[Narrator Samuel Craddock is going to the High School football game in his town]
Taylor is as excited as a teenager when she stops by my house to pick me up Friday night. She bounces out of the car wearing a blue jean skirt and a green and gold T-shirt, Jarrett Creek school colors. She has scared up her old cheerleader pom-poms, and waves them around with a jaunty dance…
As soon as we get settled in the stands, people Taylor went to high school with swarm around us. Everyone is chattering, catching up on old times. I don’t see Woody and Laurel and I wonder why, since they usually come to the games. I wonder who is going to bring Jack Harbin. Bob always had him here early and they sat right behind the team bench. Bob would keep up a running commentary, and when he ran out of steam, there was always somebody there to pick up where he left off.
It’s Walter Dunn who wheels Jack down in front… you’d get cited for a fire hazard in some stadiums if the wheelchair blocked the aisle, but Panther stadium is made out of local stone. It was built as a WPA project, and is unburnable.
I leave Taylor to her gaggle of friends and go down to spend some time with Jack and his posse. There’s no drinking in the stadium, but they’re passing around a flask, and I doubt anybody would object.
observations: I love this series of crime books, I find them mesmerizing and far above the usual run-of-the-mill small town mystery. Samuel Craddock is a retired police chief in Jarrett Creek in Texas, and he knows everybody. An unlikely amount of crime is going to occur in this town, but readers are not complaining.
In this one, there’s obviously something bad going on. Jack, above, is a veteran who was badly injured in the Gulf War, and was looked after by his father Bob. First the father dies, and then things get worse…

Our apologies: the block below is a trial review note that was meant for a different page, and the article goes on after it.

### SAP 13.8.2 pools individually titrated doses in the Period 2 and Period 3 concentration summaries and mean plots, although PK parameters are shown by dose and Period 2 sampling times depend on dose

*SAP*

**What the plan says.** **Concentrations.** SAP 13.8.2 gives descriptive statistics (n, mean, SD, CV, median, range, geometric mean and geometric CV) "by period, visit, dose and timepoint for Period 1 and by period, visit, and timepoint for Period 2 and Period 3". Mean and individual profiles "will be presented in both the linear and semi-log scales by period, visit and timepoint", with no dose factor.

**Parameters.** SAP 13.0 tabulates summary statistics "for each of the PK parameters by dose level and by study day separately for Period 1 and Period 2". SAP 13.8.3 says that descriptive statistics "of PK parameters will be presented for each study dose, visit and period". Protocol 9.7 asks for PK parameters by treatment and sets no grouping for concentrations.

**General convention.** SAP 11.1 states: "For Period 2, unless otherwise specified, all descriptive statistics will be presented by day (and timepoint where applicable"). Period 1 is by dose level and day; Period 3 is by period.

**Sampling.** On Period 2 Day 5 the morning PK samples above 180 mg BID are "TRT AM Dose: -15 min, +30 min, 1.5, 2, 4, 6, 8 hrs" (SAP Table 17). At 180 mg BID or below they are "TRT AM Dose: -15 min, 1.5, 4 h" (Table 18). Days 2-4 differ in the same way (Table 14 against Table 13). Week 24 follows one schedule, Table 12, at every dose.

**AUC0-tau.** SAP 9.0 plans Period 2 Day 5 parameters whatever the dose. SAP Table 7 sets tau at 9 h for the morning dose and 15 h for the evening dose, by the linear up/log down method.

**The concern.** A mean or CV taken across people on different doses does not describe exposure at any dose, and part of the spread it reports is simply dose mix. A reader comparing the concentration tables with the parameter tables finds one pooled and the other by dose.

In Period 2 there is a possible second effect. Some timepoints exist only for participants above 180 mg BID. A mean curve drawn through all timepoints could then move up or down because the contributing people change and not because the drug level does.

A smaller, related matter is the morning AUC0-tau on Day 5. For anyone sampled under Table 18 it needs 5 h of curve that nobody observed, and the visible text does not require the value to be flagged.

There is an admirable amount of plotting in these books – Terry Shames is obviously up for a Craddock series, and I think many authors would have made at least two books from the contents of this one: there is a religious cult, problems for vets trying to cope with their injuries, a lot about high school football, and a gambling strand too. It ends with a very tense stand-off.
Shames has a lovely way with words – in an earlier meeting with Taylor, Craddock says
We’re both smiling, enjoying the memories dancing around in the kitchen.And there’s a rare and kind thought about Dottie, a nurse, who sees that her patient has soft porn magazines and tries to stay neutral and not disapprove:
Dottie is a devout churchgoer and she’s taken to heart the adage not to cast stones.I’ve said before that it’s hard to remember that Terry Shames is a woman – I find her so convincing with this male voice. I love these books and hope there will be many more.
The denim skirt could be the one in the entry a couple of days ago....
The photo, from the US National Archives, shows spectators at a High School football game in Portland Oregon – wetter and colder than the game above in Texas.
For reviews of the other books by Terry Shames, click on the tab below. Col reviewed this book over at his Criminal Library a few months back.